Colour in Art: Pigments

Dyes and paint pigments are the two main colorant materials.
A dye is absorbed by the material to be colored, whereas a pigment is applied to the surface. Pigment are usually highly insoluble substances. The natural pigments are nearly all minerals found in the earth. The earliest natural pigments, found in prehistoric cave paintings, were the yellow, brown, and red earth colors. These materials are found on the modern artist’s palette as yellow and red ochre, raw and burnt sienna, umber, Venetian red, and Indian red, which are all forms of clay containing compounds of iron.

In sites of the Upper Paleolithic period in France, dating from about 40,000 B.C., caches of iron oxide powder were found that had been heat-treated to modify its color. This marks the earliest known example of pyrotechnology from which have emerged techniques for producing a rich variety of pigments and glazes for pottery.

As in prehistory, some pigments are simply rubbed onto a surface to color it. A pencil consists of a core of compressed graphite that breaks up into fine particles when rubbed on a rough surface. Graphite, being pure carbon, the major constituent of coal, provides an effective black because the small particles reflect light between each other many times before it can reflect back to the viewer. Some pigments are applied to a surface as suspension of fine particles in a liquid carrier, and the particles remain weakly attached when the liquid evaporates. Watercolors are examples, but the water carrier also contains a glue to help attach the pigment.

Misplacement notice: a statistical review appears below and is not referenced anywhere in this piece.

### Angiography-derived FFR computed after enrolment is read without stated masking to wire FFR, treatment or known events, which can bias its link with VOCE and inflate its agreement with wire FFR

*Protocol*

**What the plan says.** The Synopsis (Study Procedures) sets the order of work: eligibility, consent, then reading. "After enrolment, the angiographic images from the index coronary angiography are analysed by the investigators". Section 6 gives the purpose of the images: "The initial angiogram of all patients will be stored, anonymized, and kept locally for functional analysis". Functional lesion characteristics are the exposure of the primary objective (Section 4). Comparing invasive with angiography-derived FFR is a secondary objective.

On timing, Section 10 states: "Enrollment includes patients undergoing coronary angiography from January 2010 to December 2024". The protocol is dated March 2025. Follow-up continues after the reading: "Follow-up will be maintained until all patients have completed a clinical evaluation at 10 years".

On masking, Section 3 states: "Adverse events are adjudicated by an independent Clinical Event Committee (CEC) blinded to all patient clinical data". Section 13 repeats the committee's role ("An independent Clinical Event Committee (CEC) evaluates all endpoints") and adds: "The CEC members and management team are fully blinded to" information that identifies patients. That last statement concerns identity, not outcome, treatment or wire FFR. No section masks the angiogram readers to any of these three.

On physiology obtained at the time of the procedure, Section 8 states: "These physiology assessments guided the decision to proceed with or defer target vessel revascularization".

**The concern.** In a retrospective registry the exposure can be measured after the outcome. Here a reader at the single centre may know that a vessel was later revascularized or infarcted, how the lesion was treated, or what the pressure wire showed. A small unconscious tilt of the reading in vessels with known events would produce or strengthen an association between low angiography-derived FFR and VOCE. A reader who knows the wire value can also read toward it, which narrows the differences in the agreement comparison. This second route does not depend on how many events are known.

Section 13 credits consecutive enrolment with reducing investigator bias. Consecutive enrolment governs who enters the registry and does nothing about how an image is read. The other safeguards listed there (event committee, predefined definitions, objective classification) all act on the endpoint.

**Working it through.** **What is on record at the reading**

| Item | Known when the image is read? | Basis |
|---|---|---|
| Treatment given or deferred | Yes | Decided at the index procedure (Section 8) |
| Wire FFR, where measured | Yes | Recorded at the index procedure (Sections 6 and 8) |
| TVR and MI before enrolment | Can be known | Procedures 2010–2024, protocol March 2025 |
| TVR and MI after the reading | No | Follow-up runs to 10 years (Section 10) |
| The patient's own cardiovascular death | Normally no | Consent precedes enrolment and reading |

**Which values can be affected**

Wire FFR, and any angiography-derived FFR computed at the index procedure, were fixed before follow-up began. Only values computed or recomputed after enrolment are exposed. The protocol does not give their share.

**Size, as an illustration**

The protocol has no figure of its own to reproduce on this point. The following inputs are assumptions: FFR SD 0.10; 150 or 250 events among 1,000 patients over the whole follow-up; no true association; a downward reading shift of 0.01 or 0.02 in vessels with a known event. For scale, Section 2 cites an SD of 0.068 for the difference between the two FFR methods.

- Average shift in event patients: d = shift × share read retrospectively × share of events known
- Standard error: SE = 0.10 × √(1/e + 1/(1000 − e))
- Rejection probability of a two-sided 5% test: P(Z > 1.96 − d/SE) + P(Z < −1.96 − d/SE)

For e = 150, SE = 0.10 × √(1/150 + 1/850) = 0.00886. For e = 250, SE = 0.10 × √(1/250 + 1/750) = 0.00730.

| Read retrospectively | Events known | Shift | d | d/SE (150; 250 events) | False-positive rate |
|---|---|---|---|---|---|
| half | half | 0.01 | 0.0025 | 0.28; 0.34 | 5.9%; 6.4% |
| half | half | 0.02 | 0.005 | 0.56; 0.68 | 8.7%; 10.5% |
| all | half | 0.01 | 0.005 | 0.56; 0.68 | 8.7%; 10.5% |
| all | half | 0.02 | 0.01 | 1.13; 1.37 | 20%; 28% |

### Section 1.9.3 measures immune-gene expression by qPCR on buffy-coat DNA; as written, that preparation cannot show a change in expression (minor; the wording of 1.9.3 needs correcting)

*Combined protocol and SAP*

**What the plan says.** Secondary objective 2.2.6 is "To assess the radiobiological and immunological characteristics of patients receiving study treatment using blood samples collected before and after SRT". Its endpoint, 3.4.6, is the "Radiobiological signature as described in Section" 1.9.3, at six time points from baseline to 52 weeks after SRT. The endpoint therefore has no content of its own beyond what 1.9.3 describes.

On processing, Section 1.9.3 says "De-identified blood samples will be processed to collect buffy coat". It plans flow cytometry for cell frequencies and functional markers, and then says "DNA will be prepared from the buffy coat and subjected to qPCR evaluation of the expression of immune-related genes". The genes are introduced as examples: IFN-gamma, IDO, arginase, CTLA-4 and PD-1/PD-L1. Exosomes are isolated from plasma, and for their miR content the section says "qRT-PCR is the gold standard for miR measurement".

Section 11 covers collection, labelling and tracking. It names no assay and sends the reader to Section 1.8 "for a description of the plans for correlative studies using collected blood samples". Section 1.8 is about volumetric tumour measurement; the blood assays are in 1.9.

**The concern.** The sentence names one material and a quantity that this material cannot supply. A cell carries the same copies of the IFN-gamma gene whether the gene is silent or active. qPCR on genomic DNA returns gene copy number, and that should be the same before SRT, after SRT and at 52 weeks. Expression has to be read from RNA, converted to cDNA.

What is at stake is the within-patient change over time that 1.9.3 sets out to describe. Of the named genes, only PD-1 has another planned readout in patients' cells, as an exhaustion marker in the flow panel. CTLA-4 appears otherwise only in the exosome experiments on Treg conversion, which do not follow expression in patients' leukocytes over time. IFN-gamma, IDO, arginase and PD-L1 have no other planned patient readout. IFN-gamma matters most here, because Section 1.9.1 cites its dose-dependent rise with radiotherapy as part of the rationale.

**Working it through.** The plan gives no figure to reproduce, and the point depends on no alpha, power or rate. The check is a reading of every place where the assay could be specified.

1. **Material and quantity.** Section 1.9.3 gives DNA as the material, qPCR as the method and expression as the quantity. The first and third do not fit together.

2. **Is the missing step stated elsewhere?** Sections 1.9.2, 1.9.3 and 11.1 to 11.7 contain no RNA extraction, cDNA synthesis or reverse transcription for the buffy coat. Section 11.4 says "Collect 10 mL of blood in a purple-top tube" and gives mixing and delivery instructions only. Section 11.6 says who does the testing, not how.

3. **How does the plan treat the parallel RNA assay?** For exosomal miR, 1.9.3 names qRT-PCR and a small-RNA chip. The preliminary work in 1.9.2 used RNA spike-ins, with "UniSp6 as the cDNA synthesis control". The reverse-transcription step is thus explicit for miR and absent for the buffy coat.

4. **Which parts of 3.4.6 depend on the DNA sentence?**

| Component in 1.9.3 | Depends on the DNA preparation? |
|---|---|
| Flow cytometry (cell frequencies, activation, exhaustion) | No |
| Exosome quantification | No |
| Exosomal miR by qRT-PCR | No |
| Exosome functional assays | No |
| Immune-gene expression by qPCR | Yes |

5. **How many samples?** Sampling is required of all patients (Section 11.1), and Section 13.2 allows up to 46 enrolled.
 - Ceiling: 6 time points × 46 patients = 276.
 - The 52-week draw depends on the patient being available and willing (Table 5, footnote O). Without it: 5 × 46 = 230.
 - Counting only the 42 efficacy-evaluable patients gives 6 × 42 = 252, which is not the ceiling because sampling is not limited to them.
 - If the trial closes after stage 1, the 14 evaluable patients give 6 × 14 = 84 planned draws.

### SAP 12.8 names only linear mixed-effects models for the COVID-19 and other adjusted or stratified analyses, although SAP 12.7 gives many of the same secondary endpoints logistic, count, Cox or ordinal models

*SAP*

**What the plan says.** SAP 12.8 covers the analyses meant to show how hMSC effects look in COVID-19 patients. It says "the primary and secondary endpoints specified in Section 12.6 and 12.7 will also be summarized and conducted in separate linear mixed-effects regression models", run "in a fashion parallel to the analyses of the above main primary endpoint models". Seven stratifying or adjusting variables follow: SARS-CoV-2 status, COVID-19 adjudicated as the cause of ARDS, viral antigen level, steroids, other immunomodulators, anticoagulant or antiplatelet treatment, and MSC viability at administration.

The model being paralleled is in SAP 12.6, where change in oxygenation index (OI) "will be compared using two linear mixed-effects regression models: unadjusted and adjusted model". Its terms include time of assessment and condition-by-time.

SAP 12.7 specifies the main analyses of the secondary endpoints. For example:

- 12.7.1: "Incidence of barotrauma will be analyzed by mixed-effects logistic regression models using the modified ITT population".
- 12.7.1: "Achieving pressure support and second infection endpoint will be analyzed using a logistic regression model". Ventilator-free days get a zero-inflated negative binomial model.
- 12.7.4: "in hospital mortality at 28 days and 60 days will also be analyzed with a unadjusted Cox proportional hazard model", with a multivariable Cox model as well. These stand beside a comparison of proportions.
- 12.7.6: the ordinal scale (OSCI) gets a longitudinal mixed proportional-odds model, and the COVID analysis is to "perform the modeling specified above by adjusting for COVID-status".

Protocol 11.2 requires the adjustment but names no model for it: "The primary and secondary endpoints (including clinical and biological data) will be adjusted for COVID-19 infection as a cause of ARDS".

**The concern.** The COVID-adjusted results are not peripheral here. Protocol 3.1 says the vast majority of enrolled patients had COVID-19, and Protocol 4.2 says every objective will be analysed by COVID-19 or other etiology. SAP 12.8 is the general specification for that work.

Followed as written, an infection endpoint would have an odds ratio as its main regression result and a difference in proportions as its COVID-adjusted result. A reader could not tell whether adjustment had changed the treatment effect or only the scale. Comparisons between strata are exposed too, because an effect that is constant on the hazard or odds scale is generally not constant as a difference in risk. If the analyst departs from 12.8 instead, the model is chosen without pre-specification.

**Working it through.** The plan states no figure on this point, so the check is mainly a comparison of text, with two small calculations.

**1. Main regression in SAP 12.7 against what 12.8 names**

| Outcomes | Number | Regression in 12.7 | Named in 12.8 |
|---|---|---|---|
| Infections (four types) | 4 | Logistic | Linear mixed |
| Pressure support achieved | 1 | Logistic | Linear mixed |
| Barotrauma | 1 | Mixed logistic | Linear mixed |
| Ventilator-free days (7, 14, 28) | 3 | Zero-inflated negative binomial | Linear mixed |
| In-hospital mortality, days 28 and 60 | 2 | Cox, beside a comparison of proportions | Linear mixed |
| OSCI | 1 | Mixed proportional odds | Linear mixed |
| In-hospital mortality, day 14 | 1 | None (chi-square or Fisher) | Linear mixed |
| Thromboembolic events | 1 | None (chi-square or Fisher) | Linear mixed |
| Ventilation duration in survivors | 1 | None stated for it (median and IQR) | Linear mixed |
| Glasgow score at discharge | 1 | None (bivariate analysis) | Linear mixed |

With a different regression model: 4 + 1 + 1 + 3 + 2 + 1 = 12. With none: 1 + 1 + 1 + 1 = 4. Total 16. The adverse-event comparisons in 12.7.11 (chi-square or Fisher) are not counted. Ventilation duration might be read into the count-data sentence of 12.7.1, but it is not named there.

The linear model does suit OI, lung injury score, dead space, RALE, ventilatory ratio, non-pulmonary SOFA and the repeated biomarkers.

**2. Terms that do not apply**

Source: Samuel J. Williamson, Herman Z. Cummins. (1983) Light and Color: In Nature and Art p. 343- 350

Pigmentation and Painting

Pigments as the basis of paints have been used for thousand years. Early pigments were ground earth or clay made into paint with spit or fat. Until now pigments are created by chemical engineering.

In most paintings, the pigments are suspended in the paint media. Common media include oil and egg yolk. Both substances undergo chemical change in the air, and convert into a plastic-like film. Although called “dying,” what is really happening is a chemical change (so called “polymerization”), which makes the media hard.

Until paint was produced commercially during the Industrial Revolution (circa 1800), painters had to make their own paints by grinding pigment into oil. The paint would harden and would have to be made fresh each day. Paint consists of small grains of pigment suspended in oil. Although it appears smooth to the naked eye, on a microscopic level, particles of pigment are suspended in oil, as fruit in a Jello mold.

Oil paints do not “dry” by evaporation (as do watercolor paints); rather they harden through chemical reaction, as a Jello sets. Contact with the air causes oils to oxidize and to crosslink. The paint sets and hardens over time. Paints of different pigments dry at different rates. Charcoal black retards the drying (creating a slow-drying paint); ochre accelerates the drying (producing a quick-drying paint).

This link shows the history, manufacture, and technical details of example of use of specific pigment colors:

This link records the overall developments of pigmentation from prehistoric to present with a timeline:

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